“I really don’t feel like I could have written a novel, at least not at the time, without this rigid structure. I had to keep moving the characters from Point A to Point B, which created a certain amount of tension. They’re behind schedule! They must keep going! They need to eat and use the bathroom and look at all of these odd things and people they’re coming into contact with… Each night, there’s a new motel, a new environment for them to explore. The structure certainly provided me a frame within which to work. It made it easier and more fun to write.”
Caille Millner is the author of The Golden Road: Notes on my Gentrification and an editorial writer and weekly columnist for the San Francisco Chronicle, and she has had essays in The Los Angeles Review of Books and A New Literary History of America. Her awards include the Barnes and Noble Emerging Writers Award and the undergraduate Rona Jaffe award for fiction.
Since it takes time and detail to create the tension, there’s nothing lost by stating the plot upfront. It’s a way to keep the reader interested enough to stay with me while I unwind the rest of the skein.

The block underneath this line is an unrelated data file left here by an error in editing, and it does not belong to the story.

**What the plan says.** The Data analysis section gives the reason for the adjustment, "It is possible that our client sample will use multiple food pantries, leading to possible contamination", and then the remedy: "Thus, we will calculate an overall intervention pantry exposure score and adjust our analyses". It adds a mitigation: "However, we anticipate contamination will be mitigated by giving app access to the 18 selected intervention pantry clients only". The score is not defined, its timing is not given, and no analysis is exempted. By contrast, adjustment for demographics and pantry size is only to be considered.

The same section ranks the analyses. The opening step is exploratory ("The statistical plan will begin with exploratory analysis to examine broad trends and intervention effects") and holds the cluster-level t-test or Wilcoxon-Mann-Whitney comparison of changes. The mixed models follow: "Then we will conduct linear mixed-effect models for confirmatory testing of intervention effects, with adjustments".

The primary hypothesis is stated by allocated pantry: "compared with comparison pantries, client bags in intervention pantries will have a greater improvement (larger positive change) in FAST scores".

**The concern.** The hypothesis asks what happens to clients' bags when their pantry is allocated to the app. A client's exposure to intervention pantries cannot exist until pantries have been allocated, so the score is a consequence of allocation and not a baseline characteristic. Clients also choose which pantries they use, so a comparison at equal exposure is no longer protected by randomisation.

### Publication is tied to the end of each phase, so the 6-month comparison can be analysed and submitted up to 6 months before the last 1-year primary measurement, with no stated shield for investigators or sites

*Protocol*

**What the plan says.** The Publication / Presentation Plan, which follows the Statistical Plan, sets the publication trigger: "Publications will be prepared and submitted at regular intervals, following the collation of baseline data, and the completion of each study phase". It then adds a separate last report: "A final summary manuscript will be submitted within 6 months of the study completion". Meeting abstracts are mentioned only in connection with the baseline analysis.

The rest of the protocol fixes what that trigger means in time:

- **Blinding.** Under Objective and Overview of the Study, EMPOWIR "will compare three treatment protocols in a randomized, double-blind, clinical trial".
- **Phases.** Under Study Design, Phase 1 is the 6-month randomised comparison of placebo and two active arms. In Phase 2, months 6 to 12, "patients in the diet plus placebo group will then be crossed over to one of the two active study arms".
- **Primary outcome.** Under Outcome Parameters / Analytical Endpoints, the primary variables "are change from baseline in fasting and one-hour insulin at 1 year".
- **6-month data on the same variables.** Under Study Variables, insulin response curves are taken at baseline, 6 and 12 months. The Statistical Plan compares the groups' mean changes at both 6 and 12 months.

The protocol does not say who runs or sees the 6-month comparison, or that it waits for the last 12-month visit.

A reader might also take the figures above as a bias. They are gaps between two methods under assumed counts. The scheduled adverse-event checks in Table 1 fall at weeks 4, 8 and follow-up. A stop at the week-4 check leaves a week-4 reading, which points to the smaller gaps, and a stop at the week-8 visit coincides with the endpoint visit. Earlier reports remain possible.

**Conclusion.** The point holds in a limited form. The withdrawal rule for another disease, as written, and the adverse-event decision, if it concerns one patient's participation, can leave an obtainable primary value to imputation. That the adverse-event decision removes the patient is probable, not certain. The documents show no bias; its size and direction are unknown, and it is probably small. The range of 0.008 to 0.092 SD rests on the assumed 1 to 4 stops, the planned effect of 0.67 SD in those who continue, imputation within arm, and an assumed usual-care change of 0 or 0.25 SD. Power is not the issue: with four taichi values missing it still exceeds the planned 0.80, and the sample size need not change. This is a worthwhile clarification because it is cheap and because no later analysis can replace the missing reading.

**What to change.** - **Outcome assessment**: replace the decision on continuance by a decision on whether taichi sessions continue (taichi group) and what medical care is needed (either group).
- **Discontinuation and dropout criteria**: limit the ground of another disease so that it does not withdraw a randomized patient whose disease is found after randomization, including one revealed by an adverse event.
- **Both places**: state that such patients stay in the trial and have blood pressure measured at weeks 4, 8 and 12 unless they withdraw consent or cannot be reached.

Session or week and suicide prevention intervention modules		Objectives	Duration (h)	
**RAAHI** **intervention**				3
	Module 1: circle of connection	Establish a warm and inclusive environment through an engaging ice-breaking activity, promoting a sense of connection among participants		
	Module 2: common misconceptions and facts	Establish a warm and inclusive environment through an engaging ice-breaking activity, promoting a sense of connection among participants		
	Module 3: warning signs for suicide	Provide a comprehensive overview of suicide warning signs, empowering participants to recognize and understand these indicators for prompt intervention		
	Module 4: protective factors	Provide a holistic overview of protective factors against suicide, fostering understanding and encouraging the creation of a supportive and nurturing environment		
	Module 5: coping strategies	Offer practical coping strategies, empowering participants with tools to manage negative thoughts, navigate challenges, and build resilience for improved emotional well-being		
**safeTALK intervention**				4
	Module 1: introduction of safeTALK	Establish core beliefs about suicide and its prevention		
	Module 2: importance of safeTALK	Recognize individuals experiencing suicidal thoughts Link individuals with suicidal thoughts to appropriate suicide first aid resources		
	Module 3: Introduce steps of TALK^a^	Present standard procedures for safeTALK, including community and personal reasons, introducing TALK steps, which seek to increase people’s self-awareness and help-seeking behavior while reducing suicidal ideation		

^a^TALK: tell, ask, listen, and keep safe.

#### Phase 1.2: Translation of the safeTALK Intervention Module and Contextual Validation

Andrew Malan Milward, a Lawrence, Kansas native and graduate of the Iowa Writers’ Workshop, is the author of the story collection The Agriculture Hall of Fame, which was awarded the Juniper Prize in Fiction by the University of Massachusetts. He lives in Hattiesburg, Mississippi, where he teaches at the University of Southern Mississippi’s Center for Writers and is editor-in-chief of Mississippi Review. His most recent book is the story collection I Was a Revolutionary.
As a writer I always try to respect the reader as much as possible and that involves a lot of trust, because as readers we’ve all had the unpleasant experience of a writer not trusting us and we resent it. Oftentimes this is an unintended consequence of writers with good intentions—they’re trying to invite us into the story and don’t want us to feel confused. But we don’t like to have our hand held because it feels condescending.
Debra Monroe is the author of four books of fiction and two memoirs. Her books have won many awards, including the Flannery O’Connor Award, and she’s published stories in over 50 magazines. Her essays have appeared in the New York Times, Salon, and The American Scholar, and have been cited for Best American Essays. Her most recent book is the memoir My Unsentimental Education. She lives in Austin, Texas and teaches at Texas State University.
Writing good dialogue is a bit like having a knack for doing imitations, for channeling voices, for doing impressions. I think of the real person I’m depicting, or who’s informing the character I’m depicting, and I put in dialogue only the most distinctive, most unparaphraseable things they’d have said or in fact did say.